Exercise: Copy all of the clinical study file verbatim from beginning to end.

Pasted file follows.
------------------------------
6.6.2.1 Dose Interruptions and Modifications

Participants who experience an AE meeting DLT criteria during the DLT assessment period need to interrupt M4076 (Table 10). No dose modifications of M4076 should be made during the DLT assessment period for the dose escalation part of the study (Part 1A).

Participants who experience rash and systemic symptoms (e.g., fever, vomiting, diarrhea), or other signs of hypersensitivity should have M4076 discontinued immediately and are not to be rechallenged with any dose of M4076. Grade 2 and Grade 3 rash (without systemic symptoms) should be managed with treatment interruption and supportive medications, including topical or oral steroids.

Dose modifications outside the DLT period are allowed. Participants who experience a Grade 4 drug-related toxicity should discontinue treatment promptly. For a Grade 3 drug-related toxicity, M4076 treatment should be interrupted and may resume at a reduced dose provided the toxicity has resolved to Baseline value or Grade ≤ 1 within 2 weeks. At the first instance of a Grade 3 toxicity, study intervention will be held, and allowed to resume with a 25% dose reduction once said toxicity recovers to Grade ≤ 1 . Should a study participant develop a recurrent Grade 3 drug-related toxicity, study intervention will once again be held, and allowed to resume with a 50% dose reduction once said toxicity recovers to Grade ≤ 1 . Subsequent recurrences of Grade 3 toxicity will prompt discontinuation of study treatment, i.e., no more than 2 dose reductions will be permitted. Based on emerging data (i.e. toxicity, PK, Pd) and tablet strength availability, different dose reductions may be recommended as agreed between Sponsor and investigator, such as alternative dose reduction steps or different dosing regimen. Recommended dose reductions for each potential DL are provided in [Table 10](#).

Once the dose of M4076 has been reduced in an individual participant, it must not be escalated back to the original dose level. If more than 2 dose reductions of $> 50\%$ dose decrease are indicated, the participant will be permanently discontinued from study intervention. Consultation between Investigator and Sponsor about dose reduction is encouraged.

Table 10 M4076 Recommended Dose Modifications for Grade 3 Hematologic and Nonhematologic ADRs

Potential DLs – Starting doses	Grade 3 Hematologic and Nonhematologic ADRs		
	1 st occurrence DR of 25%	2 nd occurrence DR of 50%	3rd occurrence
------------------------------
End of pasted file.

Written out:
6.6.2.1 Dose Interruptions and Modifications

Participants who experience an AE meeting DLT criteria during the DLT assessment period need to interrupt M4076 (Table 10). No dose modifications of M4076 should be made during the DLT assessment period for the dose escalation part of the study (Part 1A).

Participants who experience rash and systemic symptoms (e.g., fever, vomiting, diarrhea), or other signs of hypersensitivity should have M4076 discontinued immediately and are not to be rechallenged with any dose of M4076. Grade 2 and Grade 3 rash (without systemic symptoms) should be managed with treatment interruption and supportive medications, including topical or oral steroids.

Dose modifications outside the DLT period are allowed. Participants who experience a Grade 4 drug-related toxicity should discontinue treatment promptly. For a Grade 3 drug-related toxicity, M4076 treatment should be interrupted and may resume at a reduced dose provided the toxicity has resolved to Baseline value or Grade ≤ 1 within 2 weeks. At the first instance of a Grade 3 toxicity, study intervention will be held, and allowed to resume with a 25% dose reduction once said toxicity recovers to Grade ≤ 1 . Should a study participant develop a recurrent Grade 3 drug-related toxicity, study intervention will once again be held, and allowed to resume with a 50% dose reduction once said toxicity recovers to Grade ≤ 1 . Subsequent recurrences of Grade 3 toxicity will prompt discontinuation of study treatment, i.e., no more than 2 dose reductions will be permitted. Based on emerging data (i.e. toxicity, PK, Pd) and tablet strength availability, different dose reductions may be recommended as agreed between Sponsor and investigator, such as alternative dose reduction steps or different dosing regimen. Recommended dose reductions for each potential DL are provided in [Table 10](#).

Once the dose of M4076 has been reduced in an individual participant, it must not be escalated back to the original dose level. If more than 2 dose reductions of $> 50\%$ dose decrease are indicated, the participant will be permanently discontinued from study intervention. Consultation between Investigator and Sponsor about dose reduction is encouraged.

Table 10 M4076 Recommended Dose Modifications for Grade 3 Hematologic and Nonhematologic ADRs

Potential DLs – Starting doses	Grade 3 Hematologic and Nonhematologic ADRs		
	1 st occurrence DR of 25%	2 nd occurrence DR of 50%	3rd occurrence